EXCERPT:The business of rating the happiness of a place, whether San Luis Obispo or anywhere else, pretty much eludes all validity. The best evidence for such a claim would be self-reported, but even then there are trapdoors. The people of x say theyMoreEXCERPT:The business of rating the happiness of a place, whether San Luis Obispo or anywhere else, pretty much eludes all validity.
The best evidence for such a claim would be self-reported, but even then there are trapdoors. The people of x say they are all infinitely happy? Well, maybe the people of x are all liars. Or maybe they have actually convinced themselves that they are happy, and well—if perception is reality—then they are happy.None of this, by the way, tells us if they are happier than people in any other locale.
This conundrum presents a case of Ludwig Wittgenstein visits the Central Coast: how do I know that your tooth aches and how do I know that when you say that your tooth aches that it aches in the same way as mine, or that you even mean the same thing that I mean when I say that my tooth aches?
There are also hurdles of definition and calibration.Is happiness job satisfaction? Joy? Does a single hour of euphoria equal three months of bovine contentment? Does the instant ecstasy of religious martyrdom trump the accumulated contemplations of a 500-year-old clam?Despite this cloud of unknowability, SLO nonetheless found itself recently rated as one of the three happiest places on the planet, sandwiched between the nations of Denmark and Singapore.
I ponder this rating as a SLO newcomer, having previously lived in Seattle, Honolulu, and Hanoi. When I contrast my life here with my lives elsewhere, I realize that what I relish most are the things I do not find.Traffic, for instance. Once last year—I remember it well—I sat through the same light twice. Or standing in long lines in the grocery store. Nor do I miss extremes of temperature. In tropical Hanoi I bathed in a perpetual halo of personal sweat, and in frigid Seattle I had to battle the obligatory biannual snowstorm.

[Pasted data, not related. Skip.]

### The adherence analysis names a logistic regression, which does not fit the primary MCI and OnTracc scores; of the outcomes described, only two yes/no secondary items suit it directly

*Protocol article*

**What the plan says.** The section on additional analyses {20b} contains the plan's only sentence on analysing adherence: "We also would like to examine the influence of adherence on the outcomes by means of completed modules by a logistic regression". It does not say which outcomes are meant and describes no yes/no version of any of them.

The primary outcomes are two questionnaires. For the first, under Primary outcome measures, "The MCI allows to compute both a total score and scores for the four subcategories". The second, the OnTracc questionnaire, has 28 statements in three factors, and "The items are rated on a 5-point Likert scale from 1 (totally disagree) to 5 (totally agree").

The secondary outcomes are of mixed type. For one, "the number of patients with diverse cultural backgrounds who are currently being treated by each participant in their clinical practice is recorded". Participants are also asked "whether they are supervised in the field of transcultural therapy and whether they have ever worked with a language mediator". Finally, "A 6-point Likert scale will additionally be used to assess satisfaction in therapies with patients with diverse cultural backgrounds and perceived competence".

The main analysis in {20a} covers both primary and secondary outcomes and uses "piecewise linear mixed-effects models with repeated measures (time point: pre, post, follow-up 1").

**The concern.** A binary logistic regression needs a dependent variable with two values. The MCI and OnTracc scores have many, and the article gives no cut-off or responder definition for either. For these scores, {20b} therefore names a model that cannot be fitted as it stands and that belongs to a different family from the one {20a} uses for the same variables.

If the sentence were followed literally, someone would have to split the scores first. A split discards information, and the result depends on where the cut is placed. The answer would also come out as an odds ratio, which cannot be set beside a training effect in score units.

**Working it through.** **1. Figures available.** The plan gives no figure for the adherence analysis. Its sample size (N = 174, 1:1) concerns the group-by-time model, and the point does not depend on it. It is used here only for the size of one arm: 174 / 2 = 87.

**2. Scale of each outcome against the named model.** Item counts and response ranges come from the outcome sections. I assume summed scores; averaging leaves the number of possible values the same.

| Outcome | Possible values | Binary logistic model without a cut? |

I do not miss grappling with rusted traction devices in early morning darkness, scraping my knuckles raw just to get to work. By contrast, SLO has two seasons, brown and green, with gentle, chameleonic shifts between.Moderation may in fact be the single trait that makes SLO so livable. This trait transcends mere climate, and applies to topography as well.
Its modest hills, softly rounded here, and slightly craggy there, leave ample room for vertical vistas of sky and horizontal avenues of space. The gently inclined roads curve, and eschew sharp twists. A temperate fog often burns off to yield a temperate blue day.So what does SLO have in common with tropical Singapore?
As it is clearly not the climate, I will venture to say instead that it is the element of concerted social control. In Singapore, some years back, a man was sentenced to public caning for failing to wash his hands after using the restroom. Although SLO refrains from public whippings, it flexes legislative muscles of social control, outlawing, for instance, drive-thru restaurants.
SLO was a veritable pioneer in banning public smoking. And doesn’t its idyllic topography owe much of its charm to zoning laws?And Denmark? Well, Denmark is socialist, and so, in a sense, is SLO. SLO’s economy is sustained by two state factories. I am a librarian at Cal Poly, my next-door neighbor is a prison guard at the Men’s Colony. We both make payments on our condos with monies drawn from the 8th largest economy in the world. Remove these factories (and throw Diablo Canyon into the mix, if you like) and SLO collapses economically like a jack-o-lantern in November, like Pontiac or Detroit, or Seattle in the ’60s, when Boeing nearly turned out the lights.One might counter that none of this accounts for SLO’s fine showing in the happiness sweepstakes, but that rather, the high rating stems from its flourishing arts scene.
Yet when all is said and done, this cultural milieu is nothing more than an ectoplasmic manifestation of SLO’s economy.